Find out about present day government policies towards tribal populations and organise a discussion about these.

  1. Government has reserved some seats in State Assemblies and in Lok Sabha.
  2. Some seats have been reserved in state and central government also.
  3. Some economic and education facilities are provided to tribal population.
  4. Economic, agricultural and industrial development is being provided to them for quick growth and development.
  5. Their culture, religion, customs are not being disturbed. In short very good and progressive policies are being followed towards tribal population.

Question 12.
Find out more about present day nomadic pastoral groups in the subcontinent. What animals do they keep? Which are the areas frequented by the groups?

  1. There are several present day nomadic pastoral group in the subcontinent. They keep sheep, goat, cows, camels, horses, etc. Many tribals obtained their livelihood from forests, agriculture, hunting and gathering also.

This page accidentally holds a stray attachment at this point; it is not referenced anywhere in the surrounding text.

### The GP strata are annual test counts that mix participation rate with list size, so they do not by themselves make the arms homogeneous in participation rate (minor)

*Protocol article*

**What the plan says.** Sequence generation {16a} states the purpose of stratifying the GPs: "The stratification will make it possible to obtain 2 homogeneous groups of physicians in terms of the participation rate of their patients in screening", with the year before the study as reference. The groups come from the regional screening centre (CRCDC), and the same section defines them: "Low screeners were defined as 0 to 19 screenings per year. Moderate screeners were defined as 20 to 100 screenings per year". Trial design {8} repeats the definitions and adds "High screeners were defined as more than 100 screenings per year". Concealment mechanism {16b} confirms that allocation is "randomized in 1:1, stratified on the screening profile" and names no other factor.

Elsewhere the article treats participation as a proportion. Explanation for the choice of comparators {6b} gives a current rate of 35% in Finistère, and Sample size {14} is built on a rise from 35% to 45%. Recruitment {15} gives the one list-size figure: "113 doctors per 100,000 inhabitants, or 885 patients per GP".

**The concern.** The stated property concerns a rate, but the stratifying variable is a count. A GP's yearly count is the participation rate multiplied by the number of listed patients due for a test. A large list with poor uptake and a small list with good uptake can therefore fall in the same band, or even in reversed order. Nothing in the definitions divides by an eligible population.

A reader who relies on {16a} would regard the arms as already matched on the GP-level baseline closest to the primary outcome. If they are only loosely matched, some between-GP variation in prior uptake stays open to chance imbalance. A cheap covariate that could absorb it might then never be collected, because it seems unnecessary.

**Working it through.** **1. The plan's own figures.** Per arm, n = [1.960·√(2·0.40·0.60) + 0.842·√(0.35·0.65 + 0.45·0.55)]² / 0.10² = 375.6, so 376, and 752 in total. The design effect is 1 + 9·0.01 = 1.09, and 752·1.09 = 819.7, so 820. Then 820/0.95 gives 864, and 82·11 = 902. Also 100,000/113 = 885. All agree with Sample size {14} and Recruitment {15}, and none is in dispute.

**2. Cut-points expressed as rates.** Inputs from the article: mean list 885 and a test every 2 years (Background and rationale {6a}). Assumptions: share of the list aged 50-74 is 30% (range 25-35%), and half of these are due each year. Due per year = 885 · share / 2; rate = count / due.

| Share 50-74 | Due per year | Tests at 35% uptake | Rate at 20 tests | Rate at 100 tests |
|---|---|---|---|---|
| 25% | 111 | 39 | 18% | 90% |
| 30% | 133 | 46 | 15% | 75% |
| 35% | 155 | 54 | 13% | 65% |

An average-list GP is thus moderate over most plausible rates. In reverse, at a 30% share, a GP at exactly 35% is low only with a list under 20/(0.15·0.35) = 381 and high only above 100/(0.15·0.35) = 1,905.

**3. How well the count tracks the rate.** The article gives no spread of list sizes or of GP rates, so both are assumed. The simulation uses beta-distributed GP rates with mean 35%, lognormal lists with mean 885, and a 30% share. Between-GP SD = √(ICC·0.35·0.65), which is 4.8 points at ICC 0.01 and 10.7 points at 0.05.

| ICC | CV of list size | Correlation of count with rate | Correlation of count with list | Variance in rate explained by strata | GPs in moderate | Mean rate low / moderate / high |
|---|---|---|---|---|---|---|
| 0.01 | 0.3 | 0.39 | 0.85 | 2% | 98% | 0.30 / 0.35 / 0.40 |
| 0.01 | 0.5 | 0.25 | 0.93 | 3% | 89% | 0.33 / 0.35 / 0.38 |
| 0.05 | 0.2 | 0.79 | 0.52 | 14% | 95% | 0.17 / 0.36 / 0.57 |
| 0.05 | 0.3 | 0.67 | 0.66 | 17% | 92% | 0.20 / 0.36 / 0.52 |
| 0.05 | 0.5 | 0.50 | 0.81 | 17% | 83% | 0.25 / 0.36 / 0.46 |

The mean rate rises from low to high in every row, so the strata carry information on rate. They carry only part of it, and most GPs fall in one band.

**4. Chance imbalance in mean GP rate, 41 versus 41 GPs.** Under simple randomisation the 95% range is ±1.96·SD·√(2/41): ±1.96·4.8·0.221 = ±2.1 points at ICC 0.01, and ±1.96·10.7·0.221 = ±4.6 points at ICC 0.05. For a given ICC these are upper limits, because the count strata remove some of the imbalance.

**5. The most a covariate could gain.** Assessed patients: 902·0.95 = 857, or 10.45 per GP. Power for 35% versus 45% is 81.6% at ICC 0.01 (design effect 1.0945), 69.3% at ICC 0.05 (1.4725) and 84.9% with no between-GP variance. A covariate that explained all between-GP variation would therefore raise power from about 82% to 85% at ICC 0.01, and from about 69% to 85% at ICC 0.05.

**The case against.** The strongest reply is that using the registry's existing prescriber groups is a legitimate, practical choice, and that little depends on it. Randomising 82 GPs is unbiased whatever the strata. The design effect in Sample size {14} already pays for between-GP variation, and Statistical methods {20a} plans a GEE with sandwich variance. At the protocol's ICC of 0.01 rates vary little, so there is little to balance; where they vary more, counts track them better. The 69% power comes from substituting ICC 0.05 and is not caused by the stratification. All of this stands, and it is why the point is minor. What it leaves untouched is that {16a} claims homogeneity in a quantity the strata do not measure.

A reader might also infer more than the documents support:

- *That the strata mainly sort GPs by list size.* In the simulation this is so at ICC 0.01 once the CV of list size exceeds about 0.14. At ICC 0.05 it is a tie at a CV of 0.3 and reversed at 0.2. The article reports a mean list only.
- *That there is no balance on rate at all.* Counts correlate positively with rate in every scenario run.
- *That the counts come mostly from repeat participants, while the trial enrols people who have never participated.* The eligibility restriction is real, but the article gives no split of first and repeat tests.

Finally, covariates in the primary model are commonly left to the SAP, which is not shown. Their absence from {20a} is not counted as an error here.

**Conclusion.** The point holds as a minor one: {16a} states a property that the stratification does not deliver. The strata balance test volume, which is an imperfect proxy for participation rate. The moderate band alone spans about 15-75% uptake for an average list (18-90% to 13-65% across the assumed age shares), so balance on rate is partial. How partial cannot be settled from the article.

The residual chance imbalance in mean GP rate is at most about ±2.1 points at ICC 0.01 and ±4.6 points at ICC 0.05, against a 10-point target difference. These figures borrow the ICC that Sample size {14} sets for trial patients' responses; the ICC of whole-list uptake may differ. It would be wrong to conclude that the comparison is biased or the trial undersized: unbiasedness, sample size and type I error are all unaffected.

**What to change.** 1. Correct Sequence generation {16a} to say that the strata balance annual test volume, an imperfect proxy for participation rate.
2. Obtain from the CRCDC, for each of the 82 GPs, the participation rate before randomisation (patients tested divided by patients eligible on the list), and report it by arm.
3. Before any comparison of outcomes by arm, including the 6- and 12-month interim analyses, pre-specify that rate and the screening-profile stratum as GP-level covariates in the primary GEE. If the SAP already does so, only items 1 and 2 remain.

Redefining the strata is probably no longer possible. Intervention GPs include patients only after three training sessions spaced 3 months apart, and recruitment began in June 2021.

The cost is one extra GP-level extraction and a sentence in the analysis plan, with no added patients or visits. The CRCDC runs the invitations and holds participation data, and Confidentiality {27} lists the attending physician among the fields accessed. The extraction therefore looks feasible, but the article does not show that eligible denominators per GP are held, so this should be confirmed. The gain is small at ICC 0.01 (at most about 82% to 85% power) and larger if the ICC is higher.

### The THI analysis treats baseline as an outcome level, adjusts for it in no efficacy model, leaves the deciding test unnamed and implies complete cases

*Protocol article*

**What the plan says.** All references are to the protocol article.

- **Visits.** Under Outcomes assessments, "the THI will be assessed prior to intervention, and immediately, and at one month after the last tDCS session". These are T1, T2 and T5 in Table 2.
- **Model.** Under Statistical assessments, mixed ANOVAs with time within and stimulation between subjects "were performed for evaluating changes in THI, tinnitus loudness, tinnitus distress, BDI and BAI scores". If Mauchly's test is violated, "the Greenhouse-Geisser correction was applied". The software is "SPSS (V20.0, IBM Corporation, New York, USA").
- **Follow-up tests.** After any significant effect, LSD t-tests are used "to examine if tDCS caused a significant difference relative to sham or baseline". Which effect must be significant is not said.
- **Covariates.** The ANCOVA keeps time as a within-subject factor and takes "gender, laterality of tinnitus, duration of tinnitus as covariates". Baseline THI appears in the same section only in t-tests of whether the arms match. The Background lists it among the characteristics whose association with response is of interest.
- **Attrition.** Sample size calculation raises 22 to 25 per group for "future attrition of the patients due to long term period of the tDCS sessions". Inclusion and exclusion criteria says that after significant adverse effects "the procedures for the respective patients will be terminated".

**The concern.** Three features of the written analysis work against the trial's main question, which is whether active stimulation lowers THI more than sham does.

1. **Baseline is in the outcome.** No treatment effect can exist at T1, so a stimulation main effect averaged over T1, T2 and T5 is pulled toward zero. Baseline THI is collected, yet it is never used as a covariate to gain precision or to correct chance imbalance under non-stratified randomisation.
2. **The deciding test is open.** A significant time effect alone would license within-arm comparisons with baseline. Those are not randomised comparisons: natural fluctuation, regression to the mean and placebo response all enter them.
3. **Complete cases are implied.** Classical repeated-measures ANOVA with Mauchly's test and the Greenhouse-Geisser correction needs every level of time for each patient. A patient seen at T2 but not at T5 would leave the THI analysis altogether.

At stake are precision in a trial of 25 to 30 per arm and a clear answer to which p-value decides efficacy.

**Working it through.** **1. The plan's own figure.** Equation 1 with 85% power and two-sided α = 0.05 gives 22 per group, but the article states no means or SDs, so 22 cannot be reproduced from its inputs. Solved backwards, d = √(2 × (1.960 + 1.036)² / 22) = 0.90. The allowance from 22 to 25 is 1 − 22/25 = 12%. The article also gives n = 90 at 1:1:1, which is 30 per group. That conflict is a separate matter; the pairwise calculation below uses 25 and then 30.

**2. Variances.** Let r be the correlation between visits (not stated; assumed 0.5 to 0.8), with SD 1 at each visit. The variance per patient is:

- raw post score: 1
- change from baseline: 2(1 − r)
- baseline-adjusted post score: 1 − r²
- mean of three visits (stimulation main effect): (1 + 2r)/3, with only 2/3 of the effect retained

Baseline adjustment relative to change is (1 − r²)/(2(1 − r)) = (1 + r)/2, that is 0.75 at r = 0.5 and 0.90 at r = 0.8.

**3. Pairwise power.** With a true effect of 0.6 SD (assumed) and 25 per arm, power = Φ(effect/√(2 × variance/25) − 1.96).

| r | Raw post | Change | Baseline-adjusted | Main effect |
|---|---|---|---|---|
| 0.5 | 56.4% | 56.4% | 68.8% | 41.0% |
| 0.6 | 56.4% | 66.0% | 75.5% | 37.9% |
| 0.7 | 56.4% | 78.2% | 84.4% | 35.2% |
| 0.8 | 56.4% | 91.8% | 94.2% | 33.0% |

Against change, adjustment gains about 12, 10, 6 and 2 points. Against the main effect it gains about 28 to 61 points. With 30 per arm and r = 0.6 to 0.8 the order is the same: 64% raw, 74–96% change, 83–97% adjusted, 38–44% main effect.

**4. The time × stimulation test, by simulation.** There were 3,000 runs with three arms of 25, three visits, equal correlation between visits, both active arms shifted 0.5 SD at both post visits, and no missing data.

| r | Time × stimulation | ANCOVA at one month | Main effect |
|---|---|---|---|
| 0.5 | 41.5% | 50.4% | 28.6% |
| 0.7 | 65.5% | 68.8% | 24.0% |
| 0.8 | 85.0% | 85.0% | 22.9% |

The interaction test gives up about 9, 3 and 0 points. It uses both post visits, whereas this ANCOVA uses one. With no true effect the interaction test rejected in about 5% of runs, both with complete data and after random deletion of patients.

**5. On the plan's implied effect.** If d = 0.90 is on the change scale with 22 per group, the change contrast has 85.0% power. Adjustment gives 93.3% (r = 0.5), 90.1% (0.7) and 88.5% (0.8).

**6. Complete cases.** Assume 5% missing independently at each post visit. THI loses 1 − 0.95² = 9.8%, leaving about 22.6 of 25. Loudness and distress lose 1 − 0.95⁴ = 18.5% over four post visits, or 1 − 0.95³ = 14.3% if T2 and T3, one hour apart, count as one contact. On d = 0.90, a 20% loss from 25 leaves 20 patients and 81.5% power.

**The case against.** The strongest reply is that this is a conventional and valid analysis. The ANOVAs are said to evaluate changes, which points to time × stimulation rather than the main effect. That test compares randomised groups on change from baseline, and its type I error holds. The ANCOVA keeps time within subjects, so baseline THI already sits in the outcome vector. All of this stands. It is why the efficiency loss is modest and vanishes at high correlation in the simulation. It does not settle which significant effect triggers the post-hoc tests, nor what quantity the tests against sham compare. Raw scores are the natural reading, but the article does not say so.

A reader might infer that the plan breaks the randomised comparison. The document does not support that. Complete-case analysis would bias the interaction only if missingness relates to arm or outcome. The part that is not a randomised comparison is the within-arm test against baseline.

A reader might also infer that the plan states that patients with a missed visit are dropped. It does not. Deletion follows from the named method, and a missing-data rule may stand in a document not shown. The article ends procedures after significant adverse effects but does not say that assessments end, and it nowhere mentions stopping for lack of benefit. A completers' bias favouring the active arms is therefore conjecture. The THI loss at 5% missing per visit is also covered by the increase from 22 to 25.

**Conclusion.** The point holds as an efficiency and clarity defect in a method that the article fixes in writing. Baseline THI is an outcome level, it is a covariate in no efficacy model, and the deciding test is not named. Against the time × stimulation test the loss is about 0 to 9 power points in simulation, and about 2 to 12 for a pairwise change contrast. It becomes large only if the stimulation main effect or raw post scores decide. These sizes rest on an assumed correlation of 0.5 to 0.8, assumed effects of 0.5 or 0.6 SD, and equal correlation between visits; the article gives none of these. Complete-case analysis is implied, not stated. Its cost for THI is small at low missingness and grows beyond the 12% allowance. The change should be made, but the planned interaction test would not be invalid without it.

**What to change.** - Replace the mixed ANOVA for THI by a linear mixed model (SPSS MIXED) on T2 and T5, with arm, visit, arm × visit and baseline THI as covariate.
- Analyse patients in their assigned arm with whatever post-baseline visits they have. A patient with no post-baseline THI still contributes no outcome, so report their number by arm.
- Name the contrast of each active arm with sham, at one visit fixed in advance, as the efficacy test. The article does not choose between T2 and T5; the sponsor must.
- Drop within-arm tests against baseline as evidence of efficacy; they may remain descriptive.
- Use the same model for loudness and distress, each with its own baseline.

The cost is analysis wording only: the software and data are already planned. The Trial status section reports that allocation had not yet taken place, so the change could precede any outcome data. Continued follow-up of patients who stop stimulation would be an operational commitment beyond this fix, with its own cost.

2. Most often they combined their economic activities to make full use of the natural resources of the area in which they lived.
  3. Some tribes are still nomadic and move from one place to another.
  4. A tribal nomadic group controlled land and pastures jointly and divide these amongst households according to its own rules.
  5. Usually they are living in different forests, hills, deserts and places difficult to reach of the subcontinent.
  6. The Nagas are living in Nagalands. The Ahoms are still living in Assam. The Cheros are living in Jharkhand. The Mundas and Santhals are living in Orissa, Bengal, Bihar and Jharkhand. Kolis are living in Maharashtra highlands and Karnataka. The Banjaras are living in Rajasthan. The Gonds are living in a vast forest region still called Gondwana.

NCERT Solutions for Class 7 Social Science